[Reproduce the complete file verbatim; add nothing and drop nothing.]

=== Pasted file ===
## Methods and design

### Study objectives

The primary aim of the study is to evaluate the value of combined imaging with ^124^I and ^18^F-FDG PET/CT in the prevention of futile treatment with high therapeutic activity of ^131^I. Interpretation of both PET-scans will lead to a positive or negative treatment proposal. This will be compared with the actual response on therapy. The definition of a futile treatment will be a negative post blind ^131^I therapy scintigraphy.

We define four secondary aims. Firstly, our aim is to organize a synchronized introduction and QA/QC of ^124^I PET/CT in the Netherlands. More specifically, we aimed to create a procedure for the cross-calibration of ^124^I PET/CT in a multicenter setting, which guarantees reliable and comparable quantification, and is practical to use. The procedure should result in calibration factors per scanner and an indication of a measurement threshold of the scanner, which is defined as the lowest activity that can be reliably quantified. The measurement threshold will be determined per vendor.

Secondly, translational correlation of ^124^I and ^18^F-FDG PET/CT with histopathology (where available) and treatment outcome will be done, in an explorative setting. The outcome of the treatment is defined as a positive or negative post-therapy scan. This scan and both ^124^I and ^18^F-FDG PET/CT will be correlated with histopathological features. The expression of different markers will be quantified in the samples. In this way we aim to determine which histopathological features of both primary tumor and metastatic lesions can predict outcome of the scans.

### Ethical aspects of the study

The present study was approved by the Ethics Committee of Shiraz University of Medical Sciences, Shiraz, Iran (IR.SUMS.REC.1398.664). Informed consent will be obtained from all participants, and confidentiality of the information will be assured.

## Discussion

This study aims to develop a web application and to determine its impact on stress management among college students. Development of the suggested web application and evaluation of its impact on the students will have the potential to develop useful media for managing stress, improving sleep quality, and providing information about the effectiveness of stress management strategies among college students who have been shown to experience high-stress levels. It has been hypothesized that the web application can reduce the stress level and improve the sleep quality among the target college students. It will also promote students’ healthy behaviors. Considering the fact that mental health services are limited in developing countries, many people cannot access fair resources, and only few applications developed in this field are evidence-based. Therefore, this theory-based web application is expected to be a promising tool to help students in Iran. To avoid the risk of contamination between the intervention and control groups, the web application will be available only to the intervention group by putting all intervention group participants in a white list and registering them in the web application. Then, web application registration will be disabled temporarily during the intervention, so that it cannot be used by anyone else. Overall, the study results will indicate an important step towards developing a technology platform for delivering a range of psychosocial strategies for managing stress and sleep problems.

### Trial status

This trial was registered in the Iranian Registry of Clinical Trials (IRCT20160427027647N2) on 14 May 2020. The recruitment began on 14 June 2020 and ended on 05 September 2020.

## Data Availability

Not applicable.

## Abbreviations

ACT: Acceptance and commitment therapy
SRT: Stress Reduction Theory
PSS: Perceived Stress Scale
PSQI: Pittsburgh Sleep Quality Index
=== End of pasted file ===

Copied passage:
## Methods and design

### Study objectives

The primary aim of the study is to evaluate the value of combined imaging with ^124^I and ^18^F-FDG PET/CT in the prevention of futile treatment with high therapeutic activity of ^131^I. Interpretation of both PET-scans will lead to a positive or negative treatment proposal. This will be compared with the actual response on therapy. The definition of a futile treatment will be a negative post blind ^131^I therapy scintigraphy.

We define four secondary aims. Firstly, our aim is to organize a synchronized introduction and QA/QC of ^124^I PET/CT in the Netherlands. More specifically, we aimed to create a procedure for the cross-calibration of ^124^I PET/CT in a multicenter setting, which guarantees reliable and comparable quantification, and is practical to use. The procedure should result in calibration factors per scanner and an indication of a measurement threshold of the scanner, which is defined as the lowest activity that can be reliably quantified. The measurement threshold will be determined per vendor.

Secondly, translational correlation of ^124^I and ^18^F-FDG PET/CT with histopathology (where available) and treatment outcome will be done, in an explorative setting. The outcome of the treatment is defined as a positive or negative post-therapy scan. This scan and both ^124^I and ^18^F-FDG PET/CT will be correlated with histopathological features. The expression of different markers will be quantified in the samples. In this way we aim to determine which histopathological features of both primary tumor and metastatic lesions can predict outcome of the scans.

### Ethical aspects of the study

The present study was approved by the Ethics Committee of Shiraz University of Medical Sciences, Shiraz, Iran (IR.SUMS.REC.1398.664). Informed consent will be obtained from all participants, and confidentiality of the information will be assured.

## Discussion

This study aims to develop a web application and to determine its impact on stress management among college students. Development of the suggested web application and evaluation of its impact on the students will have the potential to develop useful media for managing stress, improving sleep quality, and providing information about the effectiveness of stress management strategies among college students who have been shown to experience high-stress levels. It has been hypothesized that the web application can reduce the stress level and improve the sleep quality among the target college students. It will also promote students’ healthy behaviors. Considering the fact that mental health services are limited in developing countries, many people cannot access fair resources, and only few applications developed in this field are evidence-based. Therefore, this theory-based web application is expected to be a promising tool to help students in Iran. To avoid the risk of contamination between the intervention and control groups, the web application will be available only to the intervention group by putting all intervention group participants in a white list and registering them in the web application. Then, web application registration will be disabled temporarily during the intervention, so that it cannot be used by anyone else. Overall, the study results will indicate an important step towards developing a technology platform for delivering a range of psychosocial strategies for managing stress and sleep problems.

### Trial status

This trial was registered in the Iranian Registry of Clinical Trials (IRCT20160427027647N2) on 14 May 2020. The recruitment began on 14 June 2020 and ended on 05 September 2020.

## Data Availability

Not applicable.

## Abbreviations

ACT: Acceptance and commitment therapy
SRT: Stress Reduction Theory
PSS: Perceived Stress Scale
PSQI: Pittsburgh Sleep Quality Index